Frankenstein Handwriting

Are you handwriting a novel – take courage from seeing this handwritten manuscript draft by Mary Shelley of her masterpiece: “Frankenstein”.  There appear to be cross outs and changes of thought on every page.

(book opening begins at  5 mins 30 seconds into the video)

This video is uploaded by the wonderfully named “Long walk, short drink” channel, belonging to David Ullman #DaveDigs – in this episode, he unboxes an anniversary (200 years) printed book (limited edition of 1,000) of the handwritten notes of the writer of Frankenstein.  The action starts at 5 mins 30 seconds in – items before that may be of interest to fans of Frankenstein myth.

The publishing house concerned, SP Books (Editions des Saints Peres), have also done a similar printing of authors’ handwritten manuscripts of popular literature:

  • J M Barrie “Peter Pan”
  • Albert Einstein “The General theory of Relativity”
  • Lewis Carroll “Alive’s Adventures Underground”
  • F Scott Fitzgerald “The Great Gatsby”
  • Virginia Woolf “Mrs Dalloway (The Hours”
  • Paul Auster “The New York Trilogy”
  • Charlotte Bronte “Jane Eyre”
  • Oscar Wilde “The Picture of Dorian Gray”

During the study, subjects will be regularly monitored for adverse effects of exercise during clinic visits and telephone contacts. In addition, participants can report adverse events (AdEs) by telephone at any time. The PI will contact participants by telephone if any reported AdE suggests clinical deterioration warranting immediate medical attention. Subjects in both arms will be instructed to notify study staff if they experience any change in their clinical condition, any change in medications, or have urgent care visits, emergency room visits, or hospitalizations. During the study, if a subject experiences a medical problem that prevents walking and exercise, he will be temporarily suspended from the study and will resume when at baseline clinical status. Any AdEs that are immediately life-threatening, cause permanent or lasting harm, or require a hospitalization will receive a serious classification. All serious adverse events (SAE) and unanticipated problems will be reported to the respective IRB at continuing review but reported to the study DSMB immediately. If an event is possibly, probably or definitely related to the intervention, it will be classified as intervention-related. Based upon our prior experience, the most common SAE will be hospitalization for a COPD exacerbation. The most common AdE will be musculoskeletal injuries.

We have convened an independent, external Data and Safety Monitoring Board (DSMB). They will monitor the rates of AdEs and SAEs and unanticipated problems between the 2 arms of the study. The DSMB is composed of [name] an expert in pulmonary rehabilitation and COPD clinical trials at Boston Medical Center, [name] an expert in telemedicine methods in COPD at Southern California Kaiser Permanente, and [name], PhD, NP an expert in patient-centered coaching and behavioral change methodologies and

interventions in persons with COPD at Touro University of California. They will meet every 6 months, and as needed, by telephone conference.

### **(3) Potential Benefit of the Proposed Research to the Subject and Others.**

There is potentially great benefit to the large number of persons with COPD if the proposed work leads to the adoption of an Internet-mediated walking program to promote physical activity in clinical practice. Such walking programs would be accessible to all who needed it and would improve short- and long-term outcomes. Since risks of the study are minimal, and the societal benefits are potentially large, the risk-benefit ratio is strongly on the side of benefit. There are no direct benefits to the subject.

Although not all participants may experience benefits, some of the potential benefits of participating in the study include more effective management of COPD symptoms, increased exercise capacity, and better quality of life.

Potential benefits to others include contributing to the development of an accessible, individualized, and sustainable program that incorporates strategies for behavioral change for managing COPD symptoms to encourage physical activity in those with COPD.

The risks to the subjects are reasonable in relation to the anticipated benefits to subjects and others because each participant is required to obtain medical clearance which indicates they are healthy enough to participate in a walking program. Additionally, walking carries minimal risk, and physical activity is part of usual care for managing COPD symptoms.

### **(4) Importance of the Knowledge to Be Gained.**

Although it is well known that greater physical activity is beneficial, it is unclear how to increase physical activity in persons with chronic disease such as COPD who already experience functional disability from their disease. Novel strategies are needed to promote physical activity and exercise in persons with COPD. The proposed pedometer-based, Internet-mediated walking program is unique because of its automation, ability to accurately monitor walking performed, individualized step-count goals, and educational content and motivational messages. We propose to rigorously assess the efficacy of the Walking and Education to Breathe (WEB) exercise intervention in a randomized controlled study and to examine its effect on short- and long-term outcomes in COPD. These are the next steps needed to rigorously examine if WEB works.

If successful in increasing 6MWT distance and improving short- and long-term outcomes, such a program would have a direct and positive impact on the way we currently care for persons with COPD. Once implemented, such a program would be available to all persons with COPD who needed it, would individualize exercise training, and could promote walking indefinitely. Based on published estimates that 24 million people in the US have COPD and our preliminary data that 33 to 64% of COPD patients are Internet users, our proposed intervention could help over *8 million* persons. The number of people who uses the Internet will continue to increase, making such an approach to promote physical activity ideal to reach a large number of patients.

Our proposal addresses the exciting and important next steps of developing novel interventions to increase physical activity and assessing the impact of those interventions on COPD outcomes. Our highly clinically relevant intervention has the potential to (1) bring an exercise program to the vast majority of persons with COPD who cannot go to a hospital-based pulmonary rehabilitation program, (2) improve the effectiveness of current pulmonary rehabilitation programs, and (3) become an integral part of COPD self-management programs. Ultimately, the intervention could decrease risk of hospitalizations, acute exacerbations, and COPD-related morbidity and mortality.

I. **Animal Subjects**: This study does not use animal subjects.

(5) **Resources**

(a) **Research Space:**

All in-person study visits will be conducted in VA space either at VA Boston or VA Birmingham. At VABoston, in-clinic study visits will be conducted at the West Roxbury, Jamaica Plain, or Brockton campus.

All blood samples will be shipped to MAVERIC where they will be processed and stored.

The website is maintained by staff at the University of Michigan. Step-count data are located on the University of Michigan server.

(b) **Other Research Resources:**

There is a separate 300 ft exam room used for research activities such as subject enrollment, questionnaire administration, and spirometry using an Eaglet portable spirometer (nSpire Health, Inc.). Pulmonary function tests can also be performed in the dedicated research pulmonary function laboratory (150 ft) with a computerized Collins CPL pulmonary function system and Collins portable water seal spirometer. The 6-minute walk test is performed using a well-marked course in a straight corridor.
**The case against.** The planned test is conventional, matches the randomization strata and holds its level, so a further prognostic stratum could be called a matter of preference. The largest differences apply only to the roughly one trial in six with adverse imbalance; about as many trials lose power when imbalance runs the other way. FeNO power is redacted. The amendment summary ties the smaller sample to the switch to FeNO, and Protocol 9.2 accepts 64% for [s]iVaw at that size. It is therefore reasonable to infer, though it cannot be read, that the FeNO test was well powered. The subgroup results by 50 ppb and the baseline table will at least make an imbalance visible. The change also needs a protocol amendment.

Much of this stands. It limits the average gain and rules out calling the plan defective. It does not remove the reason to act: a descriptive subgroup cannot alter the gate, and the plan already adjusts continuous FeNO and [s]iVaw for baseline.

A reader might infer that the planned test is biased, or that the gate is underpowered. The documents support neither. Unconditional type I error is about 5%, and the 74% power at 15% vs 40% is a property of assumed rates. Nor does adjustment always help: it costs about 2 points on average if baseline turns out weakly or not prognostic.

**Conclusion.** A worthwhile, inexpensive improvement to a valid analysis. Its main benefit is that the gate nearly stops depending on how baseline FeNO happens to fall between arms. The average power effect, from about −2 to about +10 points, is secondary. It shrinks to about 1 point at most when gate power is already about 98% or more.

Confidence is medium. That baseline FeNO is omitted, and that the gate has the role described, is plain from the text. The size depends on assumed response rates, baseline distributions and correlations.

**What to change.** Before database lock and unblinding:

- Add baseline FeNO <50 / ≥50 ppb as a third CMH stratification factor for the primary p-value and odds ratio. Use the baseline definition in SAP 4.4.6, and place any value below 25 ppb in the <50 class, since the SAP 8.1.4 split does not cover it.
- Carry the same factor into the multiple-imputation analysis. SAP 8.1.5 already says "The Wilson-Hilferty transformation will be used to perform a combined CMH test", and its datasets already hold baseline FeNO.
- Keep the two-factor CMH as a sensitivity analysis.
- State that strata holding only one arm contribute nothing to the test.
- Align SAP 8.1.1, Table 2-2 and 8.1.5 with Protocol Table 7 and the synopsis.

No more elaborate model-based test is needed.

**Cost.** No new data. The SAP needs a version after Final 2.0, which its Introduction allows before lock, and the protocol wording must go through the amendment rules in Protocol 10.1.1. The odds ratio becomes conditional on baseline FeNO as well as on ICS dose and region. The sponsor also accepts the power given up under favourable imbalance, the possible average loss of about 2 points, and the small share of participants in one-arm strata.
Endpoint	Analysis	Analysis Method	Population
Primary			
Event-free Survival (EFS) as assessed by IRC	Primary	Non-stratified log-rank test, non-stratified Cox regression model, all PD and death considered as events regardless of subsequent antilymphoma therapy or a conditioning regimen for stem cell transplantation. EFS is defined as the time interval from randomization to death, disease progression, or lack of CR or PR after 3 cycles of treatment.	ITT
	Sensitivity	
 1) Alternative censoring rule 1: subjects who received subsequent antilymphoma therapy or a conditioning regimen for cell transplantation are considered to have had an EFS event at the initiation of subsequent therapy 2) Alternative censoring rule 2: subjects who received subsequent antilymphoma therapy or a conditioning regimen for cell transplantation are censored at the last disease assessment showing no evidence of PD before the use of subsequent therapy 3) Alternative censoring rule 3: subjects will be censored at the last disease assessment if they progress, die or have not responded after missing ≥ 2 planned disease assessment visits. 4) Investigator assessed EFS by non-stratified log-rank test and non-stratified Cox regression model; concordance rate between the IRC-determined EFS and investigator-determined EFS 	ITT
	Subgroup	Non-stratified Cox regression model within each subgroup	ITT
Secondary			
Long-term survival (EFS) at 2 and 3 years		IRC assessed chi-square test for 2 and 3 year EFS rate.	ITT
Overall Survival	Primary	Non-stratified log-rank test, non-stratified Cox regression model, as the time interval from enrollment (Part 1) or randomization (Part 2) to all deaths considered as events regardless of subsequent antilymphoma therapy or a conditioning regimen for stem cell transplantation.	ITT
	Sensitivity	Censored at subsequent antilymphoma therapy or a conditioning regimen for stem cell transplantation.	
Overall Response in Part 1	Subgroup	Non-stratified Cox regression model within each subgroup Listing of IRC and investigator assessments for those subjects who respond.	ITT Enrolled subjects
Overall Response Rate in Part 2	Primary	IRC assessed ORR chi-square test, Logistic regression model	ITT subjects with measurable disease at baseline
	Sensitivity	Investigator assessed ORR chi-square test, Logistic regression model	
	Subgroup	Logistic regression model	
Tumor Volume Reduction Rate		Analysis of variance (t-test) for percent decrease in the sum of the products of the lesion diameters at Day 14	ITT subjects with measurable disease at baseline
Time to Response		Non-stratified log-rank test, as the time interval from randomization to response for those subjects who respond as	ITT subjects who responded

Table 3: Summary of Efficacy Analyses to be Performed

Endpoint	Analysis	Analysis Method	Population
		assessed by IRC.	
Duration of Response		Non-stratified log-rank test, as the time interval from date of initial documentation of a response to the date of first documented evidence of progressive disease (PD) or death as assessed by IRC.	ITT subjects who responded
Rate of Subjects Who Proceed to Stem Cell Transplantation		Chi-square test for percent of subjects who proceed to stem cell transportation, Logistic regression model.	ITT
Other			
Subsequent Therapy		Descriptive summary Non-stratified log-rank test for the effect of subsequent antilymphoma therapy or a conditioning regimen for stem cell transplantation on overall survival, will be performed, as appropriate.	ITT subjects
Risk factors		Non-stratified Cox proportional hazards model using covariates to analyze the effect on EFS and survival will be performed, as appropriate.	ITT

• Jean Cocteau “La Belle et la Bete” – the original handwritten screenplay with drawings – sold out (unsurprisingly)

Screen shot 2020-02-01 at 11.29.33

With freehand drawings and clear indications of how the story was formed into a script, this is both beautiful and useful – useful as an insight into the mind of a film-maker making a masterpiece.

 

 

 

Gift for would be writer:

What a fantastic present for a writer who is beginning and troubled by the amount of drafting required, and complete changes of direction and crossings out, along the way!  The manuscripts show that this is exactly how many books, now regarded as literature classics were written – with difficulty.

Of course, just because you cross out paragraphs on every page and rewrite is no guarantee that what you write will become a classic novel – but it’s a mark of a writer at work.

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